If you do not have an adequate grasp of the Bible and, in particular, the story of the Passion, before entering the theater to see Mel Gibson’s big-screen rendition, be prepared for one of the most perplexing and eventually frustrating moviegoing experiences of your life.

For me, sitting through “The Passion of the Christ” was, in almost every way, pure audience torture. I felt like I had stumbled into a much-hyped sequel without having seen the first film, only this film didn’t bother to clue its viewers in to what the hell happened before.

See, I’m one of those freakish rarities wandering amongst you all – one of those untouched souls devoid of religious knowledge for the most part, unfamiliar with the rituals and histories tied to any particular religious affiliation. Sure, I’ve taken religious studies while at UCSB, but any knowledge I had before was obtained through an odd Sunday spent with a childhood friend whose family dragged me to church, or when I informed my freshman year roommate she had something “gross and ashy” on her forehead one Wednesday. It’s not that I take pride in my religious ignorance, just that it exists in my world much like astrophysics or Cantonese; interesting, but not quite my cup of tea.

For this reason, I almost looked forward to seeing “The Passion.” What with all the hubbub brewing around the film, I looked at it as the perfect opportunity to be proven wrong about my disinterest in religion and even – gasp! – spark some newfound zeal for the subject. After all, I’m a film studies major and many a film has rocked my inner depths, oftentimes the films I would least expect. Yet, “The Passion” would not be the occasion on which my religious tide would turn.

From the first step into the theater, my stomach began to tighten into knots. Before me sat rows of grinning filmgoers, many with young tykes in tow, eager to endure a film described as “relentlessly focused on the savagery of Jesus’ final hours,” by New York Times film critic A.O. Scott. As the lights slowly dimmed, I heard a mother lean toward her young son and quietly joke, “We’d better get all this popcorn down fast because I’ve heard this isn’t a film you want to be eating in!” What? This already feels wrong.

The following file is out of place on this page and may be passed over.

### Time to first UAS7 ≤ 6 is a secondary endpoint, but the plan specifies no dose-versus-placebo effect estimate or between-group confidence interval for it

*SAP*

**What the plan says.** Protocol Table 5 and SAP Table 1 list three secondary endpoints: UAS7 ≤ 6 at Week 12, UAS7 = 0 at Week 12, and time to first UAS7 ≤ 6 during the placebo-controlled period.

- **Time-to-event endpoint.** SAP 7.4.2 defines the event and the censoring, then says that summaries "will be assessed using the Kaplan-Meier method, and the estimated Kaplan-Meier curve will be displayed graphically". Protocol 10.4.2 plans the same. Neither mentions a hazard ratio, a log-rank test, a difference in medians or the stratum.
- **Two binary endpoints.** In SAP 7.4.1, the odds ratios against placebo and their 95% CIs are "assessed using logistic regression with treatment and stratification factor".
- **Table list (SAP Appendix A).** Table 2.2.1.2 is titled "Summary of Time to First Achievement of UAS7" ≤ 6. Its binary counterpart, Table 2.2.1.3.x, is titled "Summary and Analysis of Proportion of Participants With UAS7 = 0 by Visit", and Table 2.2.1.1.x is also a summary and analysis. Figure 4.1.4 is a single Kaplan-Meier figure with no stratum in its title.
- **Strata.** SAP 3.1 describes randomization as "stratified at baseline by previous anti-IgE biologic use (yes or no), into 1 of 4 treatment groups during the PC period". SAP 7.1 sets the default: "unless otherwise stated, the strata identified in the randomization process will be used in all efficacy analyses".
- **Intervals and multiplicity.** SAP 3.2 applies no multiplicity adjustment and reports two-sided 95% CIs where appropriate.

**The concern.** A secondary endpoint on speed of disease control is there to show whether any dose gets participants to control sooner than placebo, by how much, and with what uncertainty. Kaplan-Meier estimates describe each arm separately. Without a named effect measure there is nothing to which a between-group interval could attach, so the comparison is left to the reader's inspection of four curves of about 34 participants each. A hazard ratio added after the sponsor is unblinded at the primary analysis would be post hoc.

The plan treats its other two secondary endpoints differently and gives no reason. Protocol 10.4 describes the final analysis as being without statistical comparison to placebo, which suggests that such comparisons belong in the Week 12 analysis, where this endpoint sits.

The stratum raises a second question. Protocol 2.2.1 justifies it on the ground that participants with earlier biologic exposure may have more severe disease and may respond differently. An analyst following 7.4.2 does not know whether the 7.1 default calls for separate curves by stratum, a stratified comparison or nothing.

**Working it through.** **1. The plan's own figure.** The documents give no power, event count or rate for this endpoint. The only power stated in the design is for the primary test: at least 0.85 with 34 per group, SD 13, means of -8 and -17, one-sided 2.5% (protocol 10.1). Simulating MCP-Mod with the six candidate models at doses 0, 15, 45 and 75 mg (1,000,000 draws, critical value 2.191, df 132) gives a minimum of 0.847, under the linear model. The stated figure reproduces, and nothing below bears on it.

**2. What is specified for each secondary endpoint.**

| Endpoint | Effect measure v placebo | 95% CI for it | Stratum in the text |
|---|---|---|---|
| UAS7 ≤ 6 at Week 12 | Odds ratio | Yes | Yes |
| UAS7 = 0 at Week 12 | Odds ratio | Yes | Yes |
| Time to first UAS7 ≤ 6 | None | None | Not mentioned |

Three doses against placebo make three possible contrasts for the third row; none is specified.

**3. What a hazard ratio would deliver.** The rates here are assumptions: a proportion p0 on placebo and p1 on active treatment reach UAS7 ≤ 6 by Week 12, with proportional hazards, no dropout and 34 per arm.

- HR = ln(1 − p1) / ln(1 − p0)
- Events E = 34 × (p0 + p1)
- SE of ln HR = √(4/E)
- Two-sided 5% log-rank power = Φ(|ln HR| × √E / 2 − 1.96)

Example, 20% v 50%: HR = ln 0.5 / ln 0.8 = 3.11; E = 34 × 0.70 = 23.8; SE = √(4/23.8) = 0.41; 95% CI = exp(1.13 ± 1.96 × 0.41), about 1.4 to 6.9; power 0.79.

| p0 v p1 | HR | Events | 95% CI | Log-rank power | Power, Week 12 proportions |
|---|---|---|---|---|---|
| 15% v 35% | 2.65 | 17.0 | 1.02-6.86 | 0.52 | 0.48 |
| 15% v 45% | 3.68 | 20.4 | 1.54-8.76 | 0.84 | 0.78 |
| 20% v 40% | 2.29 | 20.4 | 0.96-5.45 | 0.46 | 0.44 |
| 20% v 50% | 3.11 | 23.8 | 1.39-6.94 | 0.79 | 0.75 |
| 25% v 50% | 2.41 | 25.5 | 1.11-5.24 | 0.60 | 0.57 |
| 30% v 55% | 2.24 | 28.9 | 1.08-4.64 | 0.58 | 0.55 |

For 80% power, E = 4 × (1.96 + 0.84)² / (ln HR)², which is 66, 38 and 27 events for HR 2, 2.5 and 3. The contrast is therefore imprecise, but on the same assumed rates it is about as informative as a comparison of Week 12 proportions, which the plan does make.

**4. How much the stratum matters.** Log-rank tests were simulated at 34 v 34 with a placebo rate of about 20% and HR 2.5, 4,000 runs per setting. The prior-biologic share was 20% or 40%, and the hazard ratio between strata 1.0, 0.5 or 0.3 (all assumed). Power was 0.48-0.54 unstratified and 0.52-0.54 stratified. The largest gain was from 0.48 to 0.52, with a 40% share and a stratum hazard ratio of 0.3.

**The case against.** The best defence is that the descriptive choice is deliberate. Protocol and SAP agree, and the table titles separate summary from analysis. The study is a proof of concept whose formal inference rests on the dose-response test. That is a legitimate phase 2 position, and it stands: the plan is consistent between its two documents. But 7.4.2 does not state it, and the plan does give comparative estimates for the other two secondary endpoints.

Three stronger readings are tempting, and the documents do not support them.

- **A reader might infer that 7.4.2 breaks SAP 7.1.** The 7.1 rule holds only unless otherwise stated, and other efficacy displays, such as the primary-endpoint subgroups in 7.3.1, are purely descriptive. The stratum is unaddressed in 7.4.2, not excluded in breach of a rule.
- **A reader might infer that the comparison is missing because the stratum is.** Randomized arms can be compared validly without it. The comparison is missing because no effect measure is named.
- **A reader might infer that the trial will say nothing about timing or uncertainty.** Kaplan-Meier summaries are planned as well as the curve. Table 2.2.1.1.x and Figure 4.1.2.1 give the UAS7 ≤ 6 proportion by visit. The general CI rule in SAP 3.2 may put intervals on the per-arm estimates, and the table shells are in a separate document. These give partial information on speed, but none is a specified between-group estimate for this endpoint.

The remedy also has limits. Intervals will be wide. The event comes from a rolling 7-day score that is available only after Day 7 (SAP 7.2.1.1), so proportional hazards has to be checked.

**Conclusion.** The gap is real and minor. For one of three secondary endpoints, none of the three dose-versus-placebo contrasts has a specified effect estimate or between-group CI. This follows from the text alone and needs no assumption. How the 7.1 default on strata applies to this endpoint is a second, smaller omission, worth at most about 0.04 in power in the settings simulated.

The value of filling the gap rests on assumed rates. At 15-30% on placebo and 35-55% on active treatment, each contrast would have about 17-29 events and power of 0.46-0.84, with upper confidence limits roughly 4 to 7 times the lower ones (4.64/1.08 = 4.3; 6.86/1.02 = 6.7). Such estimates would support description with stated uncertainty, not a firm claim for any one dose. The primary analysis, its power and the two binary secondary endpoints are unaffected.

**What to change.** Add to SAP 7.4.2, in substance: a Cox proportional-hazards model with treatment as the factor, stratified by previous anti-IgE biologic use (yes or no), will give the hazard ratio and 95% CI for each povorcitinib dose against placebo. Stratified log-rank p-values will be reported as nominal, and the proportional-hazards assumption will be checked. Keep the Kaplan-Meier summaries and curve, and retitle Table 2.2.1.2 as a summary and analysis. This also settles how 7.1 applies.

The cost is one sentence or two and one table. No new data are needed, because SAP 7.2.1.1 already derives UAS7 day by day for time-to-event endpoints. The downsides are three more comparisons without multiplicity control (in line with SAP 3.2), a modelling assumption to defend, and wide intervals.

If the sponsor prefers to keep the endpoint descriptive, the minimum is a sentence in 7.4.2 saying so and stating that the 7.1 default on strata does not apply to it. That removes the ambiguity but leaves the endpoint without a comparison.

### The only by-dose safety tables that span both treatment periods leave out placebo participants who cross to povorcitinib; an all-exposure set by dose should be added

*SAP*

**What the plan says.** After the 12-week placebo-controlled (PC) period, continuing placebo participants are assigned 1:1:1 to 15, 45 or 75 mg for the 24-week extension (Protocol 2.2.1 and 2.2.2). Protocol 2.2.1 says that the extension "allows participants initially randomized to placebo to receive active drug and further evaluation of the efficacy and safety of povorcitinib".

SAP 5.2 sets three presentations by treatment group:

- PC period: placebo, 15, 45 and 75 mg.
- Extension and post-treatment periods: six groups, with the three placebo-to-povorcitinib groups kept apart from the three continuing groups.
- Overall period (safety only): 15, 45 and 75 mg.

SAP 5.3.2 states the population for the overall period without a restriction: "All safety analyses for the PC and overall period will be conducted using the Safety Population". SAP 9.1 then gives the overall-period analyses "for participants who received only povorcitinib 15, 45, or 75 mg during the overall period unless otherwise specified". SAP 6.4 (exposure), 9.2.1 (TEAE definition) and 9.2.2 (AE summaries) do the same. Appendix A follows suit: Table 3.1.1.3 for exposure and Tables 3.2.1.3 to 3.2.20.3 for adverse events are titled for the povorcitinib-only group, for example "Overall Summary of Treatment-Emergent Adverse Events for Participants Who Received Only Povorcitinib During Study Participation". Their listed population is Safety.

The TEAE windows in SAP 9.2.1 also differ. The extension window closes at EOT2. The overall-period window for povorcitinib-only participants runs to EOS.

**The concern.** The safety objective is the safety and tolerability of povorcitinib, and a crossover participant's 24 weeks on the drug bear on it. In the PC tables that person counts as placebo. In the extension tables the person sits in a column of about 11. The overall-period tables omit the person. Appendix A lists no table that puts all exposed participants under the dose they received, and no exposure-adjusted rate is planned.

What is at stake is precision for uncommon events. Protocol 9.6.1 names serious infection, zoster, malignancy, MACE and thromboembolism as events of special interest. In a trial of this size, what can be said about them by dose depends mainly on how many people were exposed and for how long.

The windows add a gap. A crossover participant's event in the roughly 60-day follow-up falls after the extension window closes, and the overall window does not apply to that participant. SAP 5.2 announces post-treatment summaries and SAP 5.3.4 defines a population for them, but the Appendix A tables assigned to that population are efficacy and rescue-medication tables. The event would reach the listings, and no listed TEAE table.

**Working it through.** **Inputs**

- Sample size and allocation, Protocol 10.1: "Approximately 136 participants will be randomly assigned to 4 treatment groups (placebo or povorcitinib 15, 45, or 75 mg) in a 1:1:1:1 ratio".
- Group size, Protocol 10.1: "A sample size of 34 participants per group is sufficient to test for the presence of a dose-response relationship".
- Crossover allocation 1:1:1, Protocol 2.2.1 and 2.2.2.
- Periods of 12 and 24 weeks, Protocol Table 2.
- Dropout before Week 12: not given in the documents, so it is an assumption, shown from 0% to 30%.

It took only moments for me to become lost, begging the filmmakers to explain why Jesus was hysterically shaking and sweating in some garden while an androgynous albino meant to be the devil (judging by the maggots crawling from nostril to nostril) berated him with questions. From there, the film spiraled into two hours and 15-some-odd minutes of coded dialogue and curious characters, with no sort of back story ever given.

Of course, I knew the basics: Jesus is sentenced to crucifixion, carries his cross up to a hill, is crucified, dies on the cross and rises from the dead a few days later. Instead of offering a more fleshed-out story concerning the world’s most talked and written-about hero, the film stayed utterly fixated on bringing the camera inside every oozing whip wound covering his skin, closing-up on gunky blood droplets as they drip from Jesus’ eyes. I’ve sat through many a horror-flick marathon, but this was almost more than my innards could stand to bear.

By the film’s end, my knuckles were white and my ears raw from the bawling of theatergoers seated around me. I had wanted to feel the intensity of this film in some small way, and felt more left out than I had 2 1/2 hours previous. Had it not been for a friend who had also seen “The Passion” who patiently detailed every step of the film afterward, it would have remained one notch more confounding than David Lynch’s “Mulholland Drive.” When starting our conversation, I remarked, “Well, I was clear on the first scene with Jesus and the three wise men in the garden.” His response? “Actually, those were his apostles.”

Clearly, Gibson’s filmmaking scope did not include me, thus begging me to ask, who is this film for? Even the most devout Catholic has likely never before sat through the unprecedented bloodbath spattered all over the celluloid in “The Passion.” With the phenomenal box office force this film has, Gibson had a crystal moment when wide-eyed religious ignorants like myself could have potentially been swayed to flip through a few verses of the ol’ Bible. Instead, he seems to have pushed all but the most devout (and iron-stomached) religious zealots to the sidelines in an effort to further alienate rather than unite. Personally, I’d rather pick up “Dummy’s Guide to Astrophysics” than bother learning more about this blood- and guilt-soaked tale.